And it complemented perfectly! The length hit me where it should (just above my waist) and the fit was so good that I didn’t need to make any adjustments. The judges must have liked it too, as my partner and I also won the ‘Best Dressed Couple’ competition.

If you’d like to read more, or see photos from the Fifties Fair, just head on over to my blog

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1940s | Vintage Sewing

Vintage Vogue 2787

By on July 29, 2013

 

 

This is a Vintage Vogue reprint of a 1948 pattern. I love asymmetry, so the S-curve down the front and the gathers made me very happy. The shoulder pads did not. If you’re interested, there is more on the shoulder pad adventure on my blog. I had a truly strange rolled spaceman sleeve going for a while.
This pattern is simple and easy to sew. I went the extra mile and made the button and loop back closure instead of using a 7 inch zipper. There is also a side zipper so that it is possible for person to actually get into the dress.

The gathers make this dress rather forgiving in the midsection—always a plus. One of the things I really love about this dress is that the style and the fabric justify the silver shoes I impulse bought last summer. Finally! If you’d like to read more, please check out my blog.

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1940s | Accessories

A head-shawl

By on May 14, 2013

Headline News booklet
I came across a charming booklet entitled Headline News via the Vintage Pattern Files website and decided I simply had to try out some of the crochet patterns there; it had to be something that I could actually wear, though, which meant the strictly practical ‘head-shawl’ featured on the right-hand side of the front cover (suitable for ‘motoring or riding your bike’) rather than the exotic ‘fascinator’ on the left, let alone the flower-covered ‘captivator’ illustrated inside!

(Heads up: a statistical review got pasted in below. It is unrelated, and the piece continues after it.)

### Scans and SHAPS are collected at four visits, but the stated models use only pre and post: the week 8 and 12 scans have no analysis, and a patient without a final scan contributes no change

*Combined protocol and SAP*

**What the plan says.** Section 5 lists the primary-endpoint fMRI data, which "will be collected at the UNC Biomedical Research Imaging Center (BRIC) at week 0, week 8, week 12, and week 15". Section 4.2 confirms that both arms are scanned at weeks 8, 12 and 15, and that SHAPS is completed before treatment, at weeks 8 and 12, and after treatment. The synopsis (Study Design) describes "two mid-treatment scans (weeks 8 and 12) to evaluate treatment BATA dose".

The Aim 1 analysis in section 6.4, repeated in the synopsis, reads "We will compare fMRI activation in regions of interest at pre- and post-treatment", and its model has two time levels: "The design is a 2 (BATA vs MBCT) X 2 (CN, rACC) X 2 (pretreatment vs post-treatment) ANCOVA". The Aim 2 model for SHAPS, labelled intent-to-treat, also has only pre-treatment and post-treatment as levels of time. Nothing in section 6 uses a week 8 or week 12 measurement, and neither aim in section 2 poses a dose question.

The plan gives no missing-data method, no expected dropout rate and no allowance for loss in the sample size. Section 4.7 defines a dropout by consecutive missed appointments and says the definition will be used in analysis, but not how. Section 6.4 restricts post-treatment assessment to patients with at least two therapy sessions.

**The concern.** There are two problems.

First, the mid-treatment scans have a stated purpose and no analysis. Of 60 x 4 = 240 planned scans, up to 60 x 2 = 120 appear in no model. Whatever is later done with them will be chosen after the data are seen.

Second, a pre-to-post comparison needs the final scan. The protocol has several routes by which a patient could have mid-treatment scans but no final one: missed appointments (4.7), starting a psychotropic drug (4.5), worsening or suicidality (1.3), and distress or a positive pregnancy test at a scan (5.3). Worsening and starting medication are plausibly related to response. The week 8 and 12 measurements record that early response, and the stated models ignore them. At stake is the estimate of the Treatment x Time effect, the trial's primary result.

I’d wanted something like this for some time and had actually planned to make up one of my various hat-and-integral-scarf patterns – I have one with a bunch of bright crochet flowers on that I’ve meant to try for years – but felt that this would work quite well to fulfil the double role of keeping my ears warm and stopping draughts whistling down the open V-neck of my tailored coat.

Unfortunately none of the patterns in this leaflet give any indication as to tension, so it was complete guesswork as to what thickness of wool I ought to be using and what size crochet hook. The yarn being advertised (“Lily’s No.600 Crochet and Knitting Cotton”) was evidently quite chunky as crochet cotton went, so I thought I’d try some of my vintage 4-ply wool on the grounds that this was fairly chunky as vintage yarn went, and picked a 2.5mm hook after experimenting with a 2mm hook and deciding that the resulting crochet didn’t look as ‘open’ as the fabric illustrated. All these first three patterns in the booklet are essentially a basic triangle shape gathered in different ways, and the base of the triangle seemed wide enough to drape around my shoulders adequately, so I reckoned this was probably about the right size.

When I reached the apex of the triangle, however, it became apparent that it was on the contrary very much too small! The neck-cord was supposed to be threaded in a semi-circle at a radius of 12″ from the edge of the shawl, and the entire shawl was less than twelve inches deep – something had evidently gone radically wrong.

Fortunately this was crochet and not knitting, which meant it proved possible to retro-engineer a complete six-inch additional section of shawl (with the aid of some mathematical calculation) and then slip-stitch the upper loops on to the cast-on edge in a fairly stretchy manner without the join’s showing too much…

Join just visible towards upper edge of triangle